Thomas Woods on the Decentralist Left
When I read today about people in California who are being harassed by the federal government over the medical-marijuana issue, I am sympathetic. Of course they should be able to use medical marijuana. Unfortunately, many of these people are the very same ones who have historically cheered federal supremacy. They're now being forced to sleep in the very bed they themselves have made.Woods' contrast between 1996 and today is probably overblown. I'd guess that the decentralist Left is at least as healthy today as it was in 1996. It's not as though decentralists like Schumacher and Sale were any more popular among left-liberals then than they are now. Their tradition was marginalized on the left for most of the 20th century--at least since Saint Woodrow decimated the genuine left in his War Hysteria and Red Scare.
There used to be a tradition of decentralism on the Left. I saw some of it when I spoke at the E.F. Schumacher Society Decentralist Conference at Williams College in 1996. Most of the organizations represented there were on the left. And it couldn't have been more cordial. These were folks who, being decentralists themselves, gave you the courtesy of not automatically assuming that the reason you favored decentralism was so you could oppress people.
At that conference and then at another event several years later I had an opportunity to meet Kirkpatrick Sale, who has been a serious intellectual on the Left for many years. Now I certainly can't agree with everything Sale says by any means. But we got along very well. He agreed with the Jeffersonian idea of state nullification. He believed in local self-government to a degree reminiscent of Jefferson's scheme for ward republics. He even opposed the Fourteenth Amendment, since he understood where it was bound to lead.
I'm currently reading Sale's book Human Scale. Again, I have to reject much of it. But I find myself wondering what happened to this tradition on the Left. The Left spends a lot of time criticizing neoconservatives, but the fact is that both sides share the same prejudice against local self-government and in favor of central management of society. The typical left-liberal shares far more of the preconceptions of the typical neoconservative than he is willing to admit.
If anything, the Internet has allowed various decentralist traditions to cross-pollinate and reach a mainstream audience to a far larger extent than could have been imagined in the mid-90s. There are many online venues where mutualists, agrarians, distributists, Georgists, social crediters, Catholic Workers, Rothbardians and Greens compare their views, amiably for the most part, and find out how much they have in common.
The Green Party, quite decentralist in many ways despite some unfortunate statist positions, is considerably more prominent today than ten years ago. And the recent era of good feelings between Libertarian Michael Badnarik and Green David Cobb, in my humble opinion, was the most promising political development since Murray Rothbard's and Karl Hess' attempted alliance with the New Left during and after the "St. Louis Days."
Today, as much as ever, the good guys on the left and right fringe have more in common with each other than with the bad guys in the corporate center. As I've written elsewhere, the gun rights and home-schooling people are the natural allies of people into things like human scale technology and worker self-management. It's the statist neoconservatives of the right-center and the New Republic liberals of the left-center, fighting over control of the corporate state, who are our common enemy.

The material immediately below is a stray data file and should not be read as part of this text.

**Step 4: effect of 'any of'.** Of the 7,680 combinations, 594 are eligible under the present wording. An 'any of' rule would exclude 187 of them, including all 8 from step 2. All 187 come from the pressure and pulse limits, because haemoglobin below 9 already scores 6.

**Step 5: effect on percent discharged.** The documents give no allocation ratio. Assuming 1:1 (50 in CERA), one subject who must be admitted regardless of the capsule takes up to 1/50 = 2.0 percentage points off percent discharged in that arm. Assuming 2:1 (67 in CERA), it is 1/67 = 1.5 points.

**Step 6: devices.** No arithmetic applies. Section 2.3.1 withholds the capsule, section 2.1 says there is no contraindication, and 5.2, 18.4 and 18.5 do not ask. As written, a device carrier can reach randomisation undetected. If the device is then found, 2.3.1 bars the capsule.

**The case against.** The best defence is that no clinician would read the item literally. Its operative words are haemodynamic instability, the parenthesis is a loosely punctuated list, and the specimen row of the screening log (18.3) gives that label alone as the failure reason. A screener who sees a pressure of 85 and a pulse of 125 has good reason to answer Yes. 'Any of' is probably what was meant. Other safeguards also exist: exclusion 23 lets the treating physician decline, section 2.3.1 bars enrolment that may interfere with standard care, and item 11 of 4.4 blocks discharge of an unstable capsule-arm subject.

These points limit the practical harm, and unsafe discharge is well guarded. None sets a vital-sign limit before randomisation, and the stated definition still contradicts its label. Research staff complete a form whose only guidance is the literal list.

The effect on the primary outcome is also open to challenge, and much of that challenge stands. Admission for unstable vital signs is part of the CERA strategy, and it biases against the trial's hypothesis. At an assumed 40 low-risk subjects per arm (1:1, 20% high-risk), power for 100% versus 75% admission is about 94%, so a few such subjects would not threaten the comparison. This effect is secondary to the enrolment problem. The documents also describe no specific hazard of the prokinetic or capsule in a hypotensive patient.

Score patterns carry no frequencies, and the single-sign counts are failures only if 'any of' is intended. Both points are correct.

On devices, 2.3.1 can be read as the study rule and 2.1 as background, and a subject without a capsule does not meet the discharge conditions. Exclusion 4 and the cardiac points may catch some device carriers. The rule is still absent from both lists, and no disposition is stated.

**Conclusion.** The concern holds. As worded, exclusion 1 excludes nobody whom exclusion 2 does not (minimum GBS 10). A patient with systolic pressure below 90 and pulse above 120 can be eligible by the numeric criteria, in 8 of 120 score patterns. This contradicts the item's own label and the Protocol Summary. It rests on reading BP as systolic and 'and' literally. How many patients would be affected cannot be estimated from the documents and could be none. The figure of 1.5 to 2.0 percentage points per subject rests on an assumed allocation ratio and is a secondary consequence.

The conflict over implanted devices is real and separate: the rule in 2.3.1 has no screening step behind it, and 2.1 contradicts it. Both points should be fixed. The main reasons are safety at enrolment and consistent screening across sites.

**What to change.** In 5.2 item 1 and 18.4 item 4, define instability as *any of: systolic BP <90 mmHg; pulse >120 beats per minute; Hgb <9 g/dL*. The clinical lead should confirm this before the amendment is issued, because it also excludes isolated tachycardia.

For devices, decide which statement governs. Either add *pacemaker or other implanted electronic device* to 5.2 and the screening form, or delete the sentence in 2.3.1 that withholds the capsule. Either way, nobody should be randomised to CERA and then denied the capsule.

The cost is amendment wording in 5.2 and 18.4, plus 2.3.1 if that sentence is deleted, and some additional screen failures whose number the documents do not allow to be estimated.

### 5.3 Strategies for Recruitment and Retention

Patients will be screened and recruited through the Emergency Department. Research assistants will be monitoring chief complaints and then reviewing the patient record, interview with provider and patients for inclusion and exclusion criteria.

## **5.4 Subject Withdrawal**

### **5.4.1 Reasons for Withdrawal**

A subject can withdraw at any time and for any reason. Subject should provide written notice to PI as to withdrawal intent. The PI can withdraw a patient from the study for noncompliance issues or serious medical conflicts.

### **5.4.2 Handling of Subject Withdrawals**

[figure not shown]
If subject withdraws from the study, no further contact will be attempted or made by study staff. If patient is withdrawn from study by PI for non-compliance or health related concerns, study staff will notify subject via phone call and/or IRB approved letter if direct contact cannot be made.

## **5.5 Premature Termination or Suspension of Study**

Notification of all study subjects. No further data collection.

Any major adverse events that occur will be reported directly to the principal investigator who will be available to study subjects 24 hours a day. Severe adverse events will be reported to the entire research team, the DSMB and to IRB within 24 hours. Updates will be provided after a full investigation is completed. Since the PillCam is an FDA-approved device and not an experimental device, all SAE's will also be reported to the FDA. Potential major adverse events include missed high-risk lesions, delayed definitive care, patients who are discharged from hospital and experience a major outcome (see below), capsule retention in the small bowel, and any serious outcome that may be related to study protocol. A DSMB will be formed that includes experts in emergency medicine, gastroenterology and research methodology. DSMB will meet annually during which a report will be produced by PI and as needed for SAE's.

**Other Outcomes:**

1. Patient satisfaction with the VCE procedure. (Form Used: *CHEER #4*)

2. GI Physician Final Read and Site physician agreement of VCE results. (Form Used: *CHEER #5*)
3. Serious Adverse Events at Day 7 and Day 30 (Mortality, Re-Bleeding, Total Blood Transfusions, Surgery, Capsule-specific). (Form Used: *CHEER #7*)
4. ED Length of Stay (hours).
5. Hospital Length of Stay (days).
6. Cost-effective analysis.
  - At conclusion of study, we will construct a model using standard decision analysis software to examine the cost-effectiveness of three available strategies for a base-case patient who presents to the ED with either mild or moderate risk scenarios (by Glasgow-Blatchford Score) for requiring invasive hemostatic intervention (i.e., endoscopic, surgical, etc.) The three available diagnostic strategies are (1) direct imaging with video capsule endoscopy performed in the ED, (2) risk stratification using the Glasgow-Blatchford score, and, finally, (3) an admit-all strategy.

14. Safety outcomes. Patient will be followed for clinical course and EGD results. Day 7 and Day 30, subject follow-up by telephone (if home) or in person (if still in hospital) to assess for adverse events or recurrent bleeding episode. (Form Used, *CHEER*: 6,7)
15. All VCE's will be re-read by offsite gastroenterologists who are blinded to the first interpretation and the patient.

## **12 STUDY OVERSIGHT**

I'm glad to see Woods' kind words for Kirk Sale. Human Scale had more of an effect on the evolution of my economic views, probably, than any other book (although Sale seems to have taken a nosedive into primitivism in recent years). Fifteen years ago, I was a more-or-less Burkean conservative. An article entitled "The Jeffersonian Conservative Tradition," by Clyde Wilson (about whom Woods also has some nice things to say) directed me to a populist/decentralist strand of the right that I found much more attractive than endless gassing about "the cake of custom" and "the wisdom of the unlettered." That led me to the agrarians and distributists, the antifederalists, and the Levellers and Commonwealthmen.
At that point, I stumbled across Kirkpatrick Sale's Human Scale. I recall all sorts of odds and ends that impressed me on my first reading of it. For example, his estimated figure for corporate welfare that totalled higher than annual corporate profits. And all sorts of references to interesting work on economy of scale and decentralized economics, that showed peak efficiency being reached in production units of startlingly low size. Reading this book was a sort of Damascus Road experience, really impressing on my mind for the first time that the structure of the corporate economy owed more to government intervention than to the "free market." Starting with Sale's voluminous end-notes (themselves worth the effort of combing the used bookstores for your own copy), I went on to work by Barry Stein and Walter Adams showing the extent to which government subsidized the inefficiency costs of economic centralization and made the dinosaurs of the Fortune 500 artificially competitive against small firms producing for local markets.
Not long after, I read David DeLeon's excellent The American as Anarchist and Henry Silverman's American Radical Thought: The Libertarian Tradition (Lexington, Mass.: D.C. Heath, 1970), a superb anthology of libertarian writers of left and right which has virtually disappeared. Between the two of them, they led me on to thinkers as diverse as Benjamin Tucker, Murray Rothbard, and Carl Oglesby.